Last fall I wrote an article about using gypsum (calcium sulfate) to trap phosphorus on the landscape. And it is true that gypsum has a lot of affinity for phosphate since it’s soluble, and calcium and phosphate bind to form tricalcium phosphate. Any free calcium in the soil solution reacts immediately with phosphate in the soil solution to form tricalcium phosphate—a slowly soluble mineral that is not readily available to plants.
After that story was posted on ILSoyAdvisor and then picked up and posted on the Plant Management Network, I received several emails from readers who had never heard of this strategy. They wondered if phosphate would ever become available again once it is tied up as a mineral. This question relates to a basic understanding of the chemistry of phosphate and its interaction in the soil.
One reader posted this question in an email, “I read your article in the latest PMN update on using gypsum to help tie up the surface P and cause less runoff. I agree that there are some areas of the country which have P levels far above what is needed for maximum crop yield and growth. However there are many other areas that do not have high P soil levels and that need to have P2O5 fertilizer applied. Growers are becoming more informed and are not making fertilizer applications when the ground is frozen or on fields that are sloped or have little residue on the soil surface and this is helping the situation. The point I am trying to get to here is that with an application of gypsum, yes that (calcium) will unite with the phophate to make it less available. But if a grower is applying P2O5 fertilizer to feed his crop, why would he want to apply gypsum to make it (phosphate) less available. In fact with the compound that is formed it is hard to say when that P will become available.”
The first question is about the fate of tricalcium phosphate and whether it will become available. The rule of thumb I was taught many years ago about applying phosphate fertilizer is that only 20 percent is available the first year and the remaining 80 percent becomes available in later years, while at the same time that applied phosphate fertilizer applied a year or two earlier is now becoming available. So in reality some of the phosphate applied that ties up with calcium continues to come available in subsequent years so there is always a soluble supply available.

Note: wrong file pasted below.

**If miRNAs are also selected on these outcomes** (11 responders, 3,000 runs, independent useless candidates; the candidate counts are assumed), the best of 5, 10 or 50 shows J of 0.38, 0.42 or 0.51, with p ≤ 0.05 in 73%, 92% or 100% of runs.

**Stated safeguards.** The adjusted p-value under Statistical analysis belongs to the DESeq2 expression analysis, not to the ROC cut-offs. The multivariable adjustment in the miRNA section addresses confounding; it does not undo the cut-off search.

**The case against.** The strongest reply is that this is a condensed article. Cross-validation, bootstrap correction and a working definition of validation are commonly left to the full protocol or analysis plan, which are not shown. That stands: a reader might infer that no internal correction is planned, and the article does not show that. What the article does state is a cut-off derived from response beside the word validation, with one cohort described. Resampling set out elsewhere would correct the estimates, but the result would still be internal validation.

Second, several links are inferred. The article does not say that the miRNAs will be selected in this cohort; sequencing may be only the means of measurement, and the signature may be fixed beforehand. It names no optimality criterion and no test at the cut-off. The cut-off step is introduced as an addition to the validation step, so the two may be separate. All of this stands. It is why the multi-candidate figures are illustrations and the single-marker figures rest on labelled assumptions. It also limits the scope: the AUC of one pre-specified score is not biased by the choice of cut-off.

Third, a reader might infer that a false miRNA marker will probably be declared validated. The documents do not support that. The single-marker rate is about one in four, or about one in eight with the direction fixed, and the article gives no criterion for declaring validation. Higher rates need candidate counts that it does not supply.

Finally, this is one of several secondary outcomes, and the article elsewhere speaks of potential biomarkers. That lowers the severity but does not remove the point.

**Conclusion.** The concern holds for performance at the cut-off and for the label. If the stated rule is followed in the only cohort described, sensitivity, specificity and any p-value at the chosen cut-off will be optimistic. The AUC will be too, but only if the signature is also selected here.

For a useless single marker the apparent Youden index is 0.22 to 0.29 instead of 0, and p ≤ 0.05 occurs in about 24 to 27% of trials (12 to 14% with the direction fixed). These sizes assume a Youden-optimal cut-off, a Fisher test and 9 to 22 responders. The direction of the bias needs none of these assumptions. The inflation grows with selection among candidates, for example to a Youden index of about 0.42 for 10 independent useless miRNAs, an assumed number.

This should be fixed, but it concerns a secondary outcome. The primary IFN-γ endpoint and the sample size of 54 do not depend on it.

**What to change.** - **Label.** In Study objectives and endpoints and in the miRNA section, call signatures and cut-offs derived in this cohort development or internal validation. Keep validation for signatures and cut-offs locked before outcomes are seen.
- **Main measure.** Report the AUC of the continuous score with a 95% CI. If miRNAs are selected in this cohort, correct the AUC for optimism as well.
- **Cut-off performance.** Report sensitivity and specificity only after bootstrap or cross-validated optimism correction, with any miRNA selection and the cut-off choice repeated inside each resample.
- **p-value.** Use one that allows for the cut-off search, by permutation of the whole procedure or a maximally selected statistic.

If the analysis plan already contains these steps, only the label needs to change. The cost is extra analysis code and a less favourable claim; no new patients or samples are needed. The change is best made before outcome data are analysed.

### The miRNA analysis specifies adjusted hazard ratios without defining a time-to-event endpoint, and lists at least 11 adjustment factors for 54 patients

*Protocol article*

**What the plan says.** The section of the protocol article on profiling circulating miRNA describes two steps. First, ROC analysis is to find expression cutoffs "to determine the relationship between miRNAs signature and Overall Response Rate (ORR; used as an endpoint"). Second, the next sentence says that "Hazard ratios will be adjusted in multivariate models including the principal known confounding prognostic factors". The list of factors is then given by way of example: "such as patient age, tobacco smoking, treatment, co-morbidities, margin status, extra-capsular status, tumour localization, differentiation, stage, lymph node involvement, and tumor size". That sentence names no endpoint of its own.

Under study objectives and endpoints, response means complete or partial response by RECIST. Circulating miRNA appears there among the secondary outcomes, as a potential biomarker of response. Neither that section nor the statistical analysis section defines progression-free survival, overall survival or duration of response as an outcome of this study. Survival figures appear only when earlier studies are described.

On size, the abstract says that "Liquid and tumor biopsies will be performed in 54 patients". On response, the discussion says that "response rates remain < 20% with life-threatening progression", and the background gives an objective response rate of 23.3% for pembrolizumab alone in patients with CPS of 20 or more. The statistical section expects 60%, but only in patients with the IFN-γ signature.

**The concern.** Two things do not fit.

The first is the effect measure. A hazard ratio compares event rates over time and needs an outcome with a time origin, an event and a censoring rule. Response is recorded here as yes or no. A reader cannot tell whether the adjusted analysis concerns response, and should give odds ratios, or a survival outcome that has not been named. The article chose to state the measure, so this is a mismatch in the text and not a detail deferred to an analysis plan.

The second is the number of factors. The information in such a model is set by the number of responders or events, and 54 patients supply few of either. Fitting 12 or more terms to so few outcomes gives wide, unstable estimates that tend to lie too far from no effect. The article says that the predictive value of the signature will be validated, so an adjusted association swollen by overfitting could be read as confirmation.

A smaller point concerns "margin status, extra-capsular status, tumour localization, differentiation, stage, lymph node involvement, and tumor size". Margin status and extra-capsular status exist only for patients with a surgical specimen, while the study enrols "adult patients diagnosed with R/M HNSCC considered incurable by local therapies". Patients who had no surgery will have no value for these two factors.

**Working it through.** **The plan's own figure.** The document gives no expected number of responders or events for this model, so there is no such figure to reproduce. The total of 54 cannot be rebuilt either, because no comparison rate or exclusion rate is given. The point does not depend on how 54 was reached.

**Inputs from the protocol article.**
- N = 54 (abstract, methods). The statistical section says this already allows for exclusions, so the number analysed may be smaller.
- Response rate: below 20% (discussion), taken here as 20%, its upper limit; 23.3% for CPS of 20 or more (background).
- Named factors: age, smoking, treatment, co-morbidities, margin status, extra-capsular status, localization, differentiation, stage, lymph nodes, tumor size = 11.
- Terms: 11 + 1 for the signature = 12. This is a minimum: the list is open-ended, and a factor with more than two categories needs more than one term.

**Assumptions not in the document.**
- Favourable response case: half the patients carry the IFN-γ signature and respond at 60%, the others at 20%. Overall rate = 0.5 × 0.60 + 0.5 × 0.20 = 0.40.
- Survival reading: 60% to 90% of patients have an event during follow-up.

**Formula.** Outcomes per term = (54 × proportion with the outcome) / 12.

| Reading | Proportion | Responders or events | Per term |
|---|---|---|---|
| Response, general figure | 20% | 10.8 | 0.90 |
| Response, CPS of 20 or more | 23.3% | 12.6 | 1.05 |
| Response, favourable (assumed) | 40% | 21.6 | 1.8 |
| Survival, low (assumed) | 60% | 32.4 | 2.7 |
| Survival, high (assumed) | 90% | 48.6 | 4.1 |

So what is the mechanism that releases fixed phosphate and makes it available again? We often refer to that as chemical weathering of minerals that release individual nutrients back into the soil. This fixed phosphate pool contains inorganic phosphate compounds that are insoluble and resistant to mineralization. However both roots and soil microbes continually release organic acids back into the soil. These acids break down (chemical weather) and release phosphate back into into the soil’s active pool that feeds the solution pool of dissolved phosphate. So as phosphate molecules are being tied up with calcium, other phosphate molecules are being released.
The second question asks, “Why tie up phosphate in soils that test low in available phosphorus?” I assume he’s inferring that these soils aren’t at risk of phosphate loss. Soil test levels for P1 available phosphorus, be it 5, 15, 30 or 45 ppm P2O5, really don’t make much difference. If the phosphate is on the soil surface, either attached to soil particles or dissolved in water, this phosphate can and will move off the landscape if water and soil flows. Of course in a lowland field with little or no slope and surface drainage (excluding tile) there is little risk of phosphate loss and really no time to apply gypsum to tie it to the landscape. But then there are other reasons to use gypsum anyhow.
Agronomist Daniel Davidson, Ph.D. posts blogs on agronomy-related topics. Feel free to contact him at email@example.com or ring him at 402-649-5919.